There are natural resources that are essential to human survival, these being food and water, but if we add energy to that list we have the resources that are fundamental to human development.
Food, water and energy have a huge significance in determining people’s economic and social well-being across the globe. This is recognised by both the World Bank and the United Nations. However, access to these resources is unequal across the globe. Without access to these fundamental items, countries and people get trapped in the mire of poverty. Reliable energy supplies are vital to allowing a countries industry and economy to function, whilst human survival and well-being require clean and reliable food and water supplies.
When food water and energy are abundant relative to the number of people living in a place, their quality of life increases. Where there are scarcities of these items there can be social and political unrest. As global population and rates of consumption increase there is a need to increase water, food and energy supplies, but to do so in a sustainable manner to meet the needs of all people. The world population crossed 7 billion in 2011, this puts increasing pressure upon resources.
People need enough food to survive and live a healthy life. According to the NHS the guideline figures per day are;
|Teenage Boys||2414 to 3150 Kcal|
|Teenage Girls||2223 to 2462 Kcal|
Food production is governed by many factors including physical factors such as climate (temperature and rainfall), the gradient or slope of the land, and the quality of the soils. Human factors also play a role, with capital (money for investment, technology, land ownership and government policies all having an effect.
WATER SUPPLY and QUALITY vary around the world and not everyone has the luxury of safe, clean drinking water on tap. Water quality can have a massive impact on people; this is why India has attempted to clean up the River Ganges. Poor water quality has a direct impact on people’s lives as it is an essential element for life. Poor water quality can lead to disease, which weakens people and therefore has a direct impact on their productivity and hence economic development. Diseases related to poor quality water include Bilharzia (snail fever, where snails transmit flatworms to people causing internal organ damage), Yellow fever and Malaria (both related to mosquitos which breed around water) and cholera (extreme diarrhoea). Water supply is another major issue because in many parts of the world unreliable water supplies limit agriculture and other development areas. If people are searching for and carrying water they cannot focus their energies on other areas of the economy, limiting development further.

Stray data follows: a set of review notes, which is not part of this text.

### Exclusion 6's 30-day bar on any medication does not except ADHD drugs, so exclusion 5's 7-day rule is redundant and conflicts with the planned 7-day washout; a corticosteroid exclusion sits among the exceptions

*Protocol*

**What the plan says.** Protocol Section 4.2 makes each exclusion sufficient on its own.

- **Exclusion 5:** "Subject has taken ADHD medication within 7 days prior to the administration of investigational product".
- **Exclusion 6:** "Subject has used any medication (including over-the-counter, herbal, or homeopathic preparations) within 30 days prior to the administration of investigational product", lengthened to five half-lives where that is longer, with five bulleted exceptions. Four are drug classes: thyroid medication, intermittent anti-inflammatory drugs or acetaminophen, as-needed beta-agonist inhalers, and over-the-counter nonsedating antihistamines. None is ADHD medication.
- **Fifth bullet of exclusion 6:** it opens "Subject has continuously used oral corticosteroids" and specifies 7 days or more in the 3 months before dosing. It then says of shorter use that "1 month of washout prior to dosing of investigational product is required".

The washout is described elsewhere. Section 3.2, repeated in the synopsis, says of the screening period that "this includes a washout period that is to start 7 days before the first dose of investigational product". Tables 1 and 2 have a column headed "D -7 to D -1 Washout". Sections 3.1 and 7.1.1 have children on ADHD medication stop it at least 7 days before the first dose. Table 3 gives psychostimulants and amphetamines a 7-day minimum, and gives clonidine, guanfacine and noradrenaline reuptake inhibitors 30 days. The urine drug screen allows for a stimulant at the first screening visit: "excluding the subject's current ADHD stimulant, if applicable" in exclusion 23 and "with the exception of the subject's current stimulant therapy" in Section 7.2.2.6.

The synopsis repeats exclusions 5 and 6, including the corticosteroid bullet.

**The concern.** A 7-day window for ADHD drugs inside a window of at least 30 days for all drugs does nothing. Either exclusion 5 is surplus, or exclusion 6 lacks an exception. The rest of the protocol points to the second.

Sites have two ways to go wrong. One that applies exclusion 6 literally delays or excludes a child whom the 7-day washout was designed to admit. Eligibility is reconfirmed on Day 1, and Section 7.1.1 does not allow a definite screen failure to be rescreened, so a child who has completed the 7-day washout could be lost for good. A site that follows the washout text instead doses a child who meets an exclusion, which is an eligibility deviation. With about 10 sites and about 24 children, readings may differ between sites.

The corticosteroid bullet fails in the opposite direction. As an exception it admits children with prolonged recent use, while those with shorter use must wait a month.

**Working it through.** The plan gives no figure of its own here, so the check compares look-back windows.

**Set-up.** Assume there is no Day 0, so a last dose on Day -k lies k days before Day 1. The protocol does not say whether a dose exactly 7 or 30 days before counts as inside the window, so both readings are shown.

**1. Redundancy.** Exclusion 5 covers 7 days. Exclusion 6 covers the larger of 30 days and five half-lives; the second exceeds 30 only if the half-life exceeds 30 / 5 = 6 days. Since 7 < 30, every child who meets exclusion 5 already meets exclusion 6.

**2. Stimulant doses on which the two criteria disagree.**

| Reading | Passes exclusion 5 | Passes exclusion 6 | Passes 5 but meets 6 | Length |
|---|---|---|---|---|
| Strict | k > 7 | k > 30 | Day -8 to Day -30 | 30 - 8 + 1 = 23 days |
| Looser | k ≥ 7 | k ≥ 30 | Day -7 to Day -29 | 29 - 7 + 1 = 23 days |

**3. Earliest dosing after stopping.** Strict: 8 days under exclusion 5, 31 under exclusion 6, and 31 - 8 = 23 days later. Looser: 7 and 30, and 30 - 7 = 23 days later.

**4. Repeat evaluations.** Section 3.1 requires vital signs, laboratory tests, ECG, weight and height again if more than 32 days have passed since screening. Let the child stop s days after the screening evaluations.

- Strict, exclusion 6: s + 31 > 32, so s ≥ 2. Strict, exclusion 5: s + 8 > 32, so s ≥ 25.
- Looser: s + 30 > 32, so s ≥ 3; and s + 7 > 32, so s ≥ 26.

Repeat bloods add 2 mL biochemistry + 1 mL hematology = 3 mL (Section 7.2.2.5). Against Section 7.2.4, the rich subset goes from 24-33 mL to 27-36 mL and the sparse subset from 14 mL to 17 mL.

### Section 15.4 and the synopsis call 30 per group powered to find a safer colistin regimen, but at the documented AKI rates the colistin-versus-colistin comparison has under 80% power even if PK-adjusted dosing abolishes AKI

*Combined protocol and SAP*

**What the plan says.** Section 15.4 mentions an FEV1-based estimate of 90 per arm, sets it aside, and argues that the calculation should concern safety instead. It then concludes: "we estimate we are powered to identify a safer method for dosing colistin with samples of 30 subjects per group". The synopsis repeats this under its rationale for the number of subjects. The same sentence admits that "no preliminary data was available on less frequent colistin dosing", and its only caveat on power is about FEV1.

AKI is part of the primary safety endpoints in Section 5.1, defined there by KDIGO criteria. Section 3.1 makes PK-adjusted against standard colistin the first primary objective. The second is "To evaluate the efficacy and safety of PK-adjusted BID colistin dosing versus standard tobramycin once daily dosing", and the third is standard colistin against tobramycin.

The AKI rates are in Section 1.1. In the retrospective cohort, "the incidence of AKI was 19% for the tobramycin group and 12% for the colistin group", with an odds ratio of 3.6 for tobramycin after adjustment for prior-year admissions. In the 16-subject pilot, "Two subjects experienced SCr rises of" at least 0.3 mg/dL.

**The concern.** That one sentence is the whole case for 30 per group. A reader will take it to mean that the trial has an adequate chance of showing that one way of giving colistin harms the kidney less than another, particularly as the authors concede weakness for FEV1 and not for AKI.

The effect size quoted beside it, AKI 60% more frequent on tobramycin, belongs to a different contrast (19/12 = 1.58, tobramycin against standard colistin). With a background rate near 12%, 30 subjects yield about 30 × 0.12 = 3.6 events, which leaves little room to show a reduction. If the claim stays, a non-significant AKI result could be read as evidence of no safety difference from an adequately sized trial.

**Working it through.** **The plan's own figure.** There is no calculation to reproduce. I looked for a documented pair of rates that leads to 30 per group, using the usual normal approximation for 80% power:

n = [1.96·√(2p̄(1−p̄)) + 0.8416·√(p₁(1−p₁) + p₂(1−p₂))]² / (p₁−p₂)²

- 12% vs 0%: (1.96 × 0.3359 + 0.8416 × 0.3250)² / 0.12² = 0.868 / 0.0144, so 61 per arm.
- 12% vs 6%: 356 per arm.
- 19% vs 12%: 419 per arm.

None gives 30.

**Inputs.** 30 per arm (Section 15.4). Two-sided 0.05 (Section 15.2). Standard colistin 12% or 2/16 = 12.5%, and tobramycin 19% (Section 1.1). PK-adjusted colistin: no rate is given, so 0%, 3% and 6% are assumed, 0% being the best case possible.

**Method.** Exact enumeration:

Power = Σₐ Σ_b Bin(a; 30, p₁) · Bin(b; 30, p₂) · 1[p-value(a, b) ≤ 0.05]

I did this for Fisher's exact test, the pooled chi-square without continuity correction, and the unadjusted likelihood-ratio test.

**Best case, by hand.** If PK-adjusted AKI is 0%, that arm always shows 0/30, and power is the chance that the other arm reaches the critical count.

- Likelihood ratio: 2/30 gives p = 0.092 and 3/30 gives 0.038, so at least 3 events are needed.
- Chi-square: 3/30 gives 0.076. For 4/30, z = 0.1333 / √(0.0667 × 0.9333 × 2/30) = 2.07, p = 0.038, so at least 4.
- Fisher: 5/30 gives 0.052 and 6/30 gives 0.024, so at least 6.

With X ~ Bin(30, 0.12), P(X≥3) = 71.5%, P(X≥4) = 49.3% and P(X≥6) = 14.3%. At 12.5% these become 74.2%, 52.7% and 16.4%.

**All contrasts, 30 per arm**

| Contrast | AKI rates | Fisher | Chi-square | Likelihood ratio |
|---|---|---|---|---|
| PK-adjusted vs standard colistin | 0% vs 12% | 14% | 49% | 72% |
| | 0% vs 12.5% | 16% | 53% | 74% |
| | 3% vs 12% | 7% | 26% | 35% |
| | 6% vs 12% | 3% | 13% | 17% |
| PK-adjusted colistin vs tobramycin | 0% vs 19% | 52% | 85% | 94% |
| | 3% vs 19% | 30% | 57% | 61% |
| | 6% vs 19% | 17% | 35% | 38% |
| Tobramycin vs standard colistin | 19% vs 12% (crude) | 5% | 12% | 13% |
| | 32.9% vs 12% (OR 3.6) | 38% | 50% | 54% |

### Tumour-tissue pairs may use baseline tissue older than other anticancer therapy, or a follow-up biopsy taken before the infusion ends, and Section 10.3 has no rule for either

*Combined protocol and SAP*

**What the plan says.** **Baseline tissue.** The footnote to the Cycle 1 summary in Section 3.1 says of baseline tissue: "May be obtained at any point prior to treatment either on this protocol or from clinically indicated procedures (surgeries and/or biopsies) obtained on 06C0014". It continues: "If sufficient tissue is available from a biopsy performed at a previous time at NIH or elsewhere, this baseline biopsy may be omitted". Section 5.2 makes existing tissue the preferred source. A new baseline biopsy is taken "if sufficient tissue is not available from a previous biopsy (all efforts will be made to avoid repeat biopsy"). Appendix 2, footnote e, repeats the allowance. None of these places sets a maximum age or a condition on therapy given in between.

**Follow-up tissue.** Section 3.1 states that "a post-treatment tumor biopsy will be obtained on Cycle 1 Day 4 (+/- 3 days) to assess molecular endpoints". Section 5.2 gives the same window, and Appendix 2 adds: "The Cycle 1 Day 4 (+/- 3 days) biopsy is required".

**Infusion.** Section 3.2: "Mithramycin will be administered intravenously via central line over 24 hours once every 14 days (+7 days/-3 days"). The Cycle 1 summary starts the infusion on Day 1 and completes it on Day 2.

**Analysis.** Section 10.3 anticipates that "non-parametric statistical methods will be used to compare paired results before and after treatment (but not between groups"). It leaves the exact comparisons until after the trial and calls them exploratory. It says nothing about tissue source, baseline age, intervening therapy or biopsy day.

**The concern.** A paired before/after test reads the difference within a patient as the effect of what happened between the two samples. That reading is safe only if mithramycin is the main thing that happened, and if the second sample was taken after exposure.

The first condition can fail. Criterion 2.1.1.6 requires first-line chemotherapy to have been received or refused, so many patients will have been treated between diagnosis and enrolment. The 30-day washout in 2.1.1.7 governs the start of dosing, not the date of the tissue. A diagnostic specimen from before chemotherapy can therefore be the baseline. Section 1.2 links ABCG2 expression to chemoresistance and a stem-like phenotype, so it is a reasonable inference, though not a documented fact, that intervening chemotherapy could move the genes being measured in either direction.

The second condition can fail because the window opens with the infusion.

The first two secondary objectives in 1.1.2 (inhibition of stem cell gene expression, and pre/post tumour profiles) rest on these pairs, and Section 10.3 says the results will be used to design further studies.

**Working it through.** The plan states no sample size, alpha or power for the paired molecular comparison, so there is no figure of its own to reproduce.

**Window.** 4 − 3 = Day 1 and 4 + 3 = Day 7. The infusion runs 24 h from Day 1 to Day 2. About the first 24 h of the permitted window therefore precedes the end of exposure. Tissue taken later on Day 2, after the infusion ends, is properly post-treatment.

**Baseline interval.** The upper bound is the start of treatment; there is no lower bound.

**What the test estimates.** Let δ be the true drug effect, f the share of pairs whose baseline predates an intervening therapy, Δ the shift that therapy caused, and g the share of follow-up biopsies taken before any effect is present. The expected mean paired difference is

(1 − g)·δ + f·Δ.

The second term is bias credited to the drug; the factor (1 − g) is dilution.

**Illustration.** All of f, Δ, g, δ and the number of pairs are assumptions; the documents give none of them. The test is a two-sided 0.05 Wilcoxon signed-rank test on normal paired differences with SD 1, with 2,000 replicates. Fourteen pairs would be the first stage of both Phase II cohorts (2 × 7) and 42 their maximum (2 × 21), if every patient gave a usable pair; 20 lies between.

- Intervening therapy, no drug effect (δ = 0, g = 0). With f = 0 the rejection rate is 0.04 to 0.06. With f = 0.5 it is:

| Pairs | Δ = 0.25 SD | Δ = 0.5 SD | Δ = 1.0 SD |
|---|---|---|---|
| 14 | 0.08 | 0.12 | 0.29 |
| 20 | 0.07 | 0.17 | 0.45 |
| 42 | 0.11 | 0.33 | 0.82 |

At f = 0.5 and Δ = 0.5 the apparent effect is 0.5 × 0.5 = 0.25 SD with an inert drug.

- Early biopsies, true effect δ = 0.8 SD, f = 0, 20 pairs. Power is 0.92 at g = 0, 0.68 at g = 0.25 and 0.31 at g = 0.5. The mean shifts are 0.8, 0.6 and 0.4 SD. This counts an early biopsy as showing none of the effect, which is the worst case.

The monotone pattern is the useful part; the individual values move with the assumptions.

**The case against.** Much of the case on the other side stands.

According to Water Aid;
• Around 700,000 children die every year from diarrhoea caused by unsafe water and poor sanitation. That's almost 2,000 children a day
• 768 million people in the world don't have access to safe water. This is roughly one in ten of the world's population
• 2.5 billion people don't have access to adequate sanitation, almost two-fifths of the world's population.
• More than one fifth of the world’s population live in areas of water scarcity, where there isn’t enough water to meet everybody’s needs.
Water supplies are also under pressure from uses in food production, energy production, industry and urbanisation.
We use energy is a huge variety of ways including powering our homes, for transport, in our industries and to help produce and process our food. There are big gaps in who uses energy around the world and how much. More traditional forms of energy involve burning wood and coal for heat, but we can also use fossil fuels to produce electricity and many countries are increasing turning to renewable energy sources such as solar, wind and hydroelectric power to meet their energy needs.
There are other issues in energy, relating to the pollution of our atmosphere which can cause health issues and global changes in our climate, and issues related to the extraction of the resource and the damage that does to the environment. Another issue to consider is that of biofuels, where we use farmland to produce oils to be used as fuel. Is this a good way to get a fuel when some people around the world do not have enough food to eat?